Until recently, customers were using online resources to research in-store purchases. Now they seem to be using brick-and-mortar stores to try new styles, but pulling the purchase trigger online. Until we know how the migration to digital commerce is affecting offline sales, we can't meaningfully evaluate the true state of denim.

5. Digital commerce sales of premium denim are growing. As mentioned, NPD (whose report of a 6 percent drop incited the rush to call 2014 the year the denim died) reported premium denim grew 17.3 percent in the year ending February 2013. Just this quarter, Women’s Wear Daily predicted a bright future for premium denim (albeit more so in Europe than North America). These rosy reports include offline retail.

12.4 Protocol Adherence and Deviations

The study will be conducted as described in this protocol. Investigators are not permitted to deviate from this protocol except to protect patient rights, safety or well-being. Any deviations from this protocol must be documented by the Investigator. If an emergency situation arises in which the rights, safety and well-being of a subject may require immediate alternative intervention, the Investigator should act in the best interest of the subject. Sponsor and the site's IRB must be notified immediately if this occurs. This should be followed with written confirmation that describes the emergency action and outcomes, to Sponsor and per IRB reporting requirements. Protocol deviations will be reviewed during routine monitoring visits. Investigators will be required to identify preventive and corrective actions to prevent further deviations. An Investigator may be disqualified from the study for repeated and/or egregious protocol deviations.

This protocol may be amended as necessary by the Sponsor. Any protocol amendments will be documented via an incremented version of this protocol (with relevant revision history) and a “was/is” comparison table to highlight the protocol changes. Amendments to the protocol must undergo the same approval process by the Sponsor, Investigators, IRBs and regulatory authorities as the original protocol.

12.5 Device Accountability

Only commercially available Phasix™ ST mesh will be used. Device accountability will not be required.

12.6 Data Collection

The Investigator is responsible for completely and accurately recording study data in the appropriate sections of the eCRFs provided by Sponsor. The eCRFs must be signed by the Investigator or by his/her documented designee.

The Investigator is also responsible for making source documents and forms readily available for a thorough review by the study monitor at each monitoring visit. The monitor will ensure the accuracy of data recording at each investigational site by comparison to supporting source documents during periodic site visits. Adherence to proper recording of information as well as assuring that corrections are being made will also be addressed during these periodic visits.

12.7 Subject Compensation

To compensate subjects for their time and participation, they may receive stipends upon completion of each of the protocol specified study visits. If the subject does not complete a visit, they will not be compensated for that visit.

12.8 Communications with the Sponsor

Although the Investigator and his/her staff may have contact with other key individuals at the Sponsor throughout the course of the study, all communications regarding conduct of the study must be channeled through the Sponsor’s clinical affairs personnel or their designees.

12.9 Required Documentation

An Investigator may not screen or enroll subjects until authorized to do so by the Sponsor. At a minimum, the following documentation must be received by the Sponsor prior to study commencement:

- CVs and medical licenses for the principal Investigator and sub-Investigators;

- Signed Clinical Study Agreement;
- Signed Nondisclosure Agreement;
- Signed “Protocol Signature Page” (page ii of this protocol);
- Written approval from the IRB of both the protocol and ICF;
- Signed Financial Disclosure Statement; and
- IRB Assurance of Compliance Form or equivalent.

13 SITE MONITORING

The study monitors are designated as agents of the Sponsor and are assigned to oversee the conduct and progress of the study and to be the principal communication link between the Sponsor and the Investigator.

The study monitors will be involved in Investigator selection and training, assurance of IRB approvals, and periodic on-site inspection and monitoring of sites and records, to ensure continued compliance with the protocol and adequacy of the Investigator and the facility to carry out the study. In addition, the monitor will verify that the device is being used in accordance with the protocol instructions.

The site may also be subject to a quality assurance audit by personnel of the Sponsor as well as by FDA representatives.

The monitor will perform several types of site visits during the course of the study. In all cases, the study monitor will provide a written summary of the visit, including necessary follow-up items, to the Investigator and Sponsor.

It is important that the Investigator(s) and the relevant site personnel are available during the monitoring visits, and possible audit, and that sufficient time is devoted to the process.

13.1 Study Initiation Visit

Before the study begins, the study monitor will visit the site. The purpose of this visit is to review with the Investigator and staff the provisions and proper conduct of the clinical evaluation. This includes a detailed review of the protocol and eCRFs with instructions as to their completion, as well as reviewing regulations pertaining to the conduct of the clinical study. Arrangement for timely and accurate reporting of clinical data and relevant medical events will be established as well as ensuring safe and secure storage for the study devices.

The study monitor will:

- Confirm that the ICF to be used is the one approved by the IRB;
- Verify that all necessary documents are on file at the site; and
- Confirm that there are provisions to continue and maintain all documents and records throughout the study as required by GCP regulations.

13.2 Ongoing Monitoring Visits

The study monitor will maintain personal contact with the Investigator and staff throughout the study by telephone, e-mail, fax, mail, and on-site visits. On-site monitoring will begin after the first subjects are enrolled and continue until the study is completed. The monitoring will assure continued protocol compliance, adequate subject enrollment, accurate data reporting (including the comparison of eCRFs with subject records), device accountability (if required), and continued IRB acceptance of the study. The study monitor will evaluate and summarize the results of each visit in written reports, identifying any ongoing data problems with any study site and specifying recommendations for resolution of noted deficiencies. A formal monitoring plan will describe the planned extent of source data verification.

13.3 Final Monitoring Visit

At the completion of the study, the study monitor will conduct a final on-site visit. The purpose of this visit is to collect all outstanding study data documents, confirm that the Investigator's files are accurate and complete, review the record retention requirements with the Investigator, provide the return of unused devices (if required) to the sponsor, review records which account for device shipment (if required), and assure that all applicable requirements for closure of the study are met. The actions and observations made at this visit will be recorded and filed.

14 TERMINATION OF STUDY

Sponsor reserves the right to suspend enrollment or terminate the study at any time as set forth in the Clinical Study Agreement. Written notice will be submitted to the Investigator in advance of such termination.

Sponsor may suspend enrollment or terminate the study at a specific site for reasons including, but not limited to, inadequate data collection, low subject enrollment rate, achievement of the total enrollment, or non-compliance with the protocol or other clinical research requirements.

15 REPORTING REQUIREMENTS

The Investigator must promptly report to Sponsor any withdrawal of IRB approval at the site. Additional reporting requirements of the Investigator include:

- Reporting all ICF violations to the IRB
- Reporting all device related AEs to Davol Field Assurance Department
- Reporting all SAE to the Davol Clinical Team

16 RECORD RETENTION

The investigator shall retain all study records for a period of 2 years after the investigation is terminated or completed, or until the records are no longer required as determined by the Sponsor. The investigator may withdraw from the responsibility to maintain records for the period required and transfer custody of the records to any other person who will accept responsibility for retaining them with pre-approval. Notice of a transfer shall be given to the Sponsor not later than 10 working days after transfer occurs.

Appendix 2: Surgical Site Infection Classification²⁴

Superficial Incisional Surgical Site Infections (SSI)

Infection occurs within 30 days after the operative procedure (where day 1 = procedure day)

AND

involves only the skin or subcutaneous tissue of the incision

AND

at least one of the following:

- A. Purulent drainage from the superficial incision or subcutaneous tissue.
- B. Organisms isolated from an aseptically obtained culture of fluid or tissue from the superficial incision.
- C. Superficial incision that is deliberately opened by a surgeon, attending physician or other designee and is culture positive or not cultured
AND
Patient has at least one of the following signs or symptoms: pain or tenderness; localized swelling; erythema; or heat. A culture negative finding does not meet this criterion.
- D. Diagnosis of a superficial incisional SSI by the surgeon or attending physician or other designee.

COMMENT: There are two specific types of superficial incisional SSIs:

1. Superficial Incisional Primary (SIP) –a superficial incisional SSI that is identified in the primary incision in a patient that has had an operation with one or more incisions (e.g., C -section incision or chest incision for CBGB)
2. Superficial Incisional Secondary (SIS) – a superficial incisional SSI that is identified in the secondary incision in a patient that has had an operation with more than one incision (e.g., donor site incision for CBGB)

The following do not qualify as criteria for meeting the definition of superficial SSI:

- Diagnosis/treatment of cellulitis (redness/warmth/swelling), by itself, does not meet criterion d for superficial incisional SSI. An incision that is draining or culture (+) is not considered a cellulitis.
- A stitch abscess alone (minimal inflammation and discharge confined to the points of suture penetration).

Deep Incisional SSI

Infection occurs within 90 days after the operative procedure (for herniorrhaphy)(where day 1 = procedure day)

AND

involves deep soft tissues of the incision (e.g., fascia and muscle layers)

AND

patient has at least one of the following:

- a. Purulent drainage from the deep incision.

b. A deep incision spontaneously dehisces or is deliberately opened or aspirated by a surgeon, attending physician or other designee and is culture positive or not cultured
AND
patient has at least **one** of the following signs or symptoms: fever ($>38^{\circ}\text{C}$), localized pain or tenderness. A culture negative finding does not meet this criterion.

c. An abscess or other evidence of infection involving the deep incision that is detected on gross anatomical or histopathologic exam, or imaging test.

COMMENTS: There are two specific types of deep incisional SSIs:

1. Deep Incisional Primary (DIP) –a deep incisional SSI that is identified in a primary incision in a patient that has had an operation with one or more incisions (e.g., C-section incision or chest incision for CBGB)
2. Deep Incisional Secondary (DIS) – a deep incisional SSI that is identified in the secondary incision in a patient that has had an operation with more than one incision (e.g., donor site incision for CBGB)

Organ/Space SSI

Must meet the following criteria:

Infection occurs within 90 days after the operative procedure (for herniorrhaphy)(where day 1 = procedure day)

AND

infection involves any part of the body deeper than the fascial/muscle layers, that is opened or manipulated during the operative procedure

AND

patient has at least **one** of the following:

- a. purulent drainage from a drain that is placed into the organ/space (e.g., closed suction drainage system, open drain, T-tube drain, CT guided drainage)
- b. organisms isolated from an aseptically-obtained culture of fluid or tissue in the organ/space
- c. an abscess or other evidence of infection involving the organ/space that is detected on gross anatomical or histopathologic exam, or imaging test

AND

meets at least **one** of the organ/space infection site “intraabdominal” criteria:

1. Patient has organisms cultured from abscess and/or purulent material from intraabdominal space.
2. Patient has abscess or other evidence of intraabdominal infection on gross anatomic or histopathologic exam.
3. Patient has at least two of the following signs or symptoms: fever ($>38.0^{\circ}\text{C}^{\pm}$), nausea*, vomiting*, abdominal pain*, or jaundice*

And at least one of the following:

At Onestop Internet, we handle the e-commerce operations for a number of high-end apparel brands including a robust portfolio of premium denim brands, the majority of which are enjoying significant online growth. Year-to-date e-commerce revenues for this category are up 24 percent on average. Over the cyber holiday weekend, Onestop's premium denim brands beat last year’s online revenues by 37 percent.

Digital sales of premium denim are undoubtedly benefitting from the overall migration to digital commerce. But there is another important factor at work. Even as the premium denim marketplace becomes crowded with competition from new brands, higher-end customers are finding quality, fit and brand experience. And, according to NPD itself, quality matters more than ever to women's apparel shoppers.

In his role as Onestop's CEO, John Tomich is responsible for successfully guiding the company's continued growth and product innovation. 
This ad will auto-close in 10 seconds